Committed to Conservation

The Zoological Society of Milwaukee is committed to saving wildlife and preserving biodiversity at local, regional, and global levels. From the globally significant Great Lake in our own hometown to the endangered species in our backyards and beyond, conservation is truly at the heart of what we do.

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Conservation Opportunities

We are committed to uplifting the next generation of conservation leaders in Wisconsin through our internship and grant opportunities for undergraduate, graduate and post-doctoral students. Our programs do change throughout the year so we encourage you to check back frequently if you’re interested in participating.

Please check back for future opportunities.

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Zoo Conservation & Research Support

The Zoological Society works together with the Milwaukee County Zoo to support conservation and research programs that protect species in human care and in the wild. The Zoological Society provides important funding and the Milwaukee County Zoo provides the staff expertise and time to conduct beneficial research. Initiatives have included Milwaukee zookeepers and Zoo staff helping bring two species of iguanas back from the brink of extinction in Jamaica and the Cayman Islands, studying giraffes in Africa, and helping wildlife biologists in Belize collar Baird’s tapirs.

Our Joint Efforts

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Local & Regional Initiatives

We understand that cooperation leads to stronger conservation. We are proud to work with area organizations on endangered species recovery and outreach for important pollinators in our region. Our work supports the preservation of natural habitat and conservation of endangered native species in partnership with other organizations committed to bolstering and conserving our local biodiversity. The Wild Birds Program works to conserve resident and migratory birds that call the Milwaukee County Zoo home.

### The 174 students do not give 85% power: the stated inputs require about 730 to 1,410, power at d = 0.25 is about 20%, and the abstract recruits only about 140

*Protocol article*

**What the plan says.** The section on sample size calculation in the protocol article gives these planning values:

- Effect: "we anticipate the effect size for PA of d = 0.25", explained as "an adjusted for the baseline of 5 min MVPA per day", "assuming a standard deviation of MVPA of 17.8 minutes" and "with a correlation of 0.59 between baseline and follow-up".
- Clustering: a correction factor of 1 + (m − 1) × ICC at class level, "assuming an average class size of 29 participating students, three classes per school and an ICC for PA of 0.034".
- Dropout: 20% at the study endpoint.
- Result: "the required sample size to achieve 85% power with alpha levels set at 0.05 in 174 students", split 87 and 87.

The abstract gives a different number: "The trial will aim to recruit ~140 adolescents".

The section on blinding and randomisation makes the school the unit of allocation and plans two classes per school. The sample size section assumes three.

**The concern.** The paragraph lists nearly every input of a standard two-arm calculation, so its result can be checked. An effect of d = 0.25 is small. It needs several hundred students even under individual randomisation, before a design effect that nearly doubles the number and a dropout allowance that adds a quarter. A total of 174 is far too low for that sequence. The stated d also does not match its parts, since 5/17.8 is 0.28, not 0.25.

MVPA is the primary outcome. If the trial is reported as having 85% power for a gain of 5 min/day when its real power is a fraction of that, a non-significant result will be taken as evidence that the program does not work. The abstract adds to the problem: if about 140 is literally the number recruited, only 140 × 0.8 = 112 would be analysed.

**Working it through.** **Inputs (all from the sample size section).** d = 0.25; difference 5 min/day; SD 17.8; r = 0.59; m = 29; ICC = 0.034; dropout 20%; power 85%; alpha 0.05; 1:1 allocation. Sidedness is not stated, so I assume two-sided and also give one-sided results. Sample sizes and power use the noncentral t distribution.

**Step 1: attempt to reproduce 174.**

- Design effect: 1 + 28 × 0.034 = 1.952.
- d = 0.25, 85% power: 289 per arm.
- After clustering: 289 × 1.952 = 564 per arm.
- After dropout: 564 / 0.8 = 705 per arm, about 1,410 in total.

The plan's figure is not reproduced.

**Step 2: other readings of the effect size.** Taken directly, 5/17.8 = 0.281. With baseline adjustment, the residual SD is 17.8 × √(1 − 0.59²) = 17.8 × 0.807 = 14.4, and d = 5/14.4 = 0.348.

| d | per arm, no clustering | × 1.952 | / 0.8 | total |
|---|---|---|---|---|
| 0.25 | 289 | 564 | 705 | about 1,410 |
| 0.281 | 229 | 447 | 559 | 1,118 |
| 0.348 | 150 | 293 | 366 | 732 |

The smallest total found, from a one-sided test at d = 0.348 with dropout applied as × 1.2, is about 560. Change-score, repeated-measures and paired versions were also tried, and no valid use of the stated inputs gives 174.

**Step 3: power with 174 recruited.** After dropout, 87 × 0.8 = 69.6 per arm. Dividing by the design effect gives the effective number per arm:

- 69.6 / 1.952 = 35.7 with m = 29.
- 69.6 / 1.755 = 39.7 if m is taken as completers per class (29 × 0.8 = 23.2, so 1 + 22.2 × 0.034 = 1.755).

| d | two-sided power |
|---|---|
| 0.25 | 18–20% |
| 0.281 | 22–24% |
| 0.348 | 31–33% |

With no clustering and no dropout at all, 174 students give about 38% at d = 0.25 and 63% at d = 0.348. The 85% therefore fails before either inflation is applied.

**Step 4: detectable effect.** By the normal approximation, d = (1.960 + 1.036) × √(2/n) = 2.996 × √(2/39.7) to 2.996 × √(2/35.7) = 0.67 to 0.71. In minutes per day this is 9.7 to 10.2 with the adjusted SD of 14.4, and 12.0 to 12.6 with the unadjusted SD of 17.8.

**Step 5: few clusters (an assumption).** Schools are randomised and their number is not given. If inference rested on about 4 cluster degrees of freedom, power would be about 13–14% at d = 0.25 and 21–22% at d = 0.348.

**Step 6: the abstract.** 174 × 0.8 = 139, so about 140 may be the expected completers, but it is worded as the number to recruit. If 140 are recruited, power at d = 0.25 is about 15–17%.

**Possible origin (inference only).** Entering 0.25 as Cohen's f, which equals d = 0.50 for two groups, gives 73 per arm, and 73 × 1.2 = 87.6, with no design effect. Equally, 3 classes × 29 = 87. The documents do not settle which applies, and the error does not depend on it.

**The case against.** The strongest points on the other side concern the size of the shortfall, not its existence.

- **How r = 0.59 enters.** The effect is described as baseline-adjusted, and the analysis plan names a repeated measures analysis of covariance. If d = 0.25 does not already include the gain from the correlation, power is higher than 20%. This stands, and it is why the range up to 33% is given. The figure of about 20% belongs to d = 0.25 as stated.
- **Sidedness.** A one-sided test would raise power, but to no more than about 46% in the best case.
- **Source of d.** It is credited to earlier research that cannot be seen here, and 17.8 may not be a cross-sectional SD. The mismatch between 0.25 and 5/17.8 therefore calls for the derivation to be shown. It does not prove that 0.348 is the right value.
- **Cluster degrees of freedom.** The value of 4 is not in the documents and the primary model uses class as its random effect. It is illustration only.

Our Initiatives

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Global Initiatives

The Zoological Society of Milwaukee supports and contributes to programs around the world. We have been involved in learning about and protecting bonobos in human care and in the wild. A designated member of our Conservation Department is also involved in the bonobo SSP® that ensures the genetic diversity and demographic health of captive bonobos. The Conservation Department also supports a variety of conservation campaigns that work toward raising awareness of best consumer practices to conserve species in the wild.

Our Global Initiatives

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Green Initiatives

The Zoological Society strives to incorporate as many green practices in our everyday operations as possible. Our green initiatives have included creating gardens on Zoo grounds that will support pollinators in Southeastern Wisconsin, implementing a composting program for staff, and limiting the use of plastic bags.

Our Green Initiatives

Conservation continues at home with your help!

You can help preserve and protect wildlife in your backyard and across the globe by making sustainable choices and getting involved in wildlife conservation projects.

Find out how

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Join the Kids Conservation Club

Give kids a chance to make a difference, too! For $25 a year (per child), children can join the Kids Conservation Club and sponsor an endangered animal at the Milwaukee County Zoo. They’ll receive an animal fact sheet on that year’s animal, get collector cards with endangered animals on them, and their name will be in the Peck Welcome Center. Kids Conservation Club members are also invited to special educational workshops that include crafts, zookeeper talks, and much more!

Join Now Printable Form

History of Conservation

Conservation is a consistent cornerstone to the Zoological Society’s mission and has deep roots in our community and beyond. The Society has helped financially support the Zoo and its keepers in past projects such as the Bonobo & Congo Biodiversity Initiative to study and protect bonobos in the wild, increasing the trumpeter swan population in Wisconsin, studying birds in Wisconsin and Belize to help both areas learn how to protect the birds that migrate annually between the countries and much more.

Our Conservation History

Please contact us at with any conservation questions you may have.